Vaccine passports not violation of human rights according to Ontario Human Rights Commission

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Published September 23, 2021 at 4:16 pm

The Province’s new vaccine mandate is now in effect, and proof of vaccination is required in order to use certain non-essential facilities and attend events.

Those opposed to getting vaccinated have claimed the mandate is a violation of their rights. However, that’s not the case according to the Ontario Human Rights Commission (OHRC).

According to a recent report released by the OHRC on Wednesday (September 22), the Province’s new regulation for proof of vaccination is not a violation of the Human Rights Code.

“The OHRC takes the position that mandating and requiring proof of vaccination to protect people at work or when receiving services is generally permissible under the Human Rights Code (Code) as long as protections are put in place to make sure people who are unable to be vaccinated for Code-related reasons are reasonably accommodated,” reads the statement.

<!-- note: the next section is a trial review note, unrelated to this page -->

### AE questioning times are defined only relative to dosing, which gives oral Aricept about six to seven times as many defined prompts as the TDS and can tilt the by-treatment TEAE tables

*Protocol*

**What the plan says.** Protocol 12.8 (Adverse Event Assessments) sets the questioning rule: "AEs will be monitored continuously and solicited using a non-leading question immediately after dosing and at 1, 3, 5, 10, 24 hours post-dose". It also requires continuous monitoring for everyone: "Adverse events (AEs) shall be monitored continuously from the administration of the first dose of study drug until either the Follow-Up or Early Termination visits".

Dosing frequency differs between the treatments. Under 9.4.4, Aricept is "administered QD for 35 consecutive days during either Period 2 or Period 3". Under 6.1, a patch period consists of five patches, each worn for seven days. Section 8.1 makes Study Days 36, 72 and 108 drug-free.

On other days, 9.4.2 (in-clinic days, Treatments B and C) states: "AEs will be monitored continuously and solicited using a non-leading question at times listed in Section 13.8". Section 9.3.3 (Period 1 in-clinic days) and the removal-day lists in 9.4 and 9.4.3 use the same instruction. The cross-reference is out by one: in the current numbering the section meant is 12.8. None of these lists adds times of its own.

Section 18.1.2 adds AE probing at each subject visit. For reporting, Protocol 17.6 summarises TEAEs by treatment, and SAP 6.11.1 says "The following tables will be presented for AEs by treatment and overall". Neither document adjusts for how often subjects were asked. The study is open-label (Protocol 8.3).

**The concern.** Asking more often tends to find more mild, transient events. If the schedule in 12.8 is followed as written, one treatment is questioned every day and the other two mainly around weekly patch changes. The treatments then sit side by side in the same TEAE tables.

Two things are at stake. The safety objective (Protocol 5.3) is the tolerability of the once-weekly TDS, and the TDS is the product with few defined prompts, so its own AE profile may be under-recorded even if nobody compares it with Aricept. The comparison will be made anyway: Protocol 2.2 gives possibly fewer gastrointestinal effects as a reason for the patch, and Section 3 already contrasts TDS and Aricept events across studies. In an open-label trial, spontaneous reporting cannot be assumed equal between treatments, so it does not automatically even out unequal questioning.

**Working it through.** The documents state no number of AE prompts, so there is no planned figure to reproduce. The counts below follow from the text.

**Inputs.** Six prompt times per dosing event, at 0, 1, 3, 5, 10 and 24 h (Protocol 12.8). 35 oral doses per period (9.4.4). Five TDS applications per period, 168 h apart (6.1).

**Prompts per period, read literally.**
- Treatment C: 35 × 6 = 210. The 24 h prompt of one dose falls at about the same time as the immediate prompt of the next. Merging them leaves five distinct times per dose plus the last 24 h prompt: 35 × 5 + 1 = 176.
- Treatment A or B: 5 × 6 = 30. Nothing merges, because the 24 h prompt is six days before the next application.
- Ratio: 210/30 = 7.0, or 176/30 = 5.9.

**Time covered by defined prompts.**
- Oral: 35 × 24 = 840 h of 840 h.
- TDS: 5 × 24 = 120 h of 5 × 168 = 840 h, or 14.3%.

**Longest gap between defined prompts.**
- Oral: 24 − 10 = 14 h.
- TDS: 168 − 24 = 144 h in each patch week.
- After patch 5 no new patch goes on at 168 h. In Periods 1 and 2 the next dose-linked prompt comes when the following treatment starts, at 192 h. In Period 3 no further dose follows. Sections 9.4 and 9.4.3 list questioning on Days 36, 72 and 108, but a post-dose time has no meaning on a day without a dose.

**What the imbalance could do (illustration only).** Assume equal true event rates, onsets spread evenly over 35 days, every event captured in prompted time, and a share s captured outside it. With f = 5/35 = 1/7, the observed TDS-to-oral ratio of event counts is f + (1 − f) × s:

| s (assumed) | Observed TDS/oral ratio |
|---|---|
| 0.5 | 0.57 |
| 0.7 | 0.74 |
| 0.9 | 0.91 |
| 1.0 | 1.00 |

As part of Ontario’s new legislation, those who are not yet eligible to be vaccinated, including those under the age of 12, and those with medical conditions that prohibit them from receiving the vaccine, are exempt.

Additionally, the OHRC also stated businesses and employers that deny equal access to employment or services to those who have not been vaccinated are not in violation of the Code.

However, the OHRC stipulates that such policies should only be used for the shortest possible length of time and only during a pandemic.

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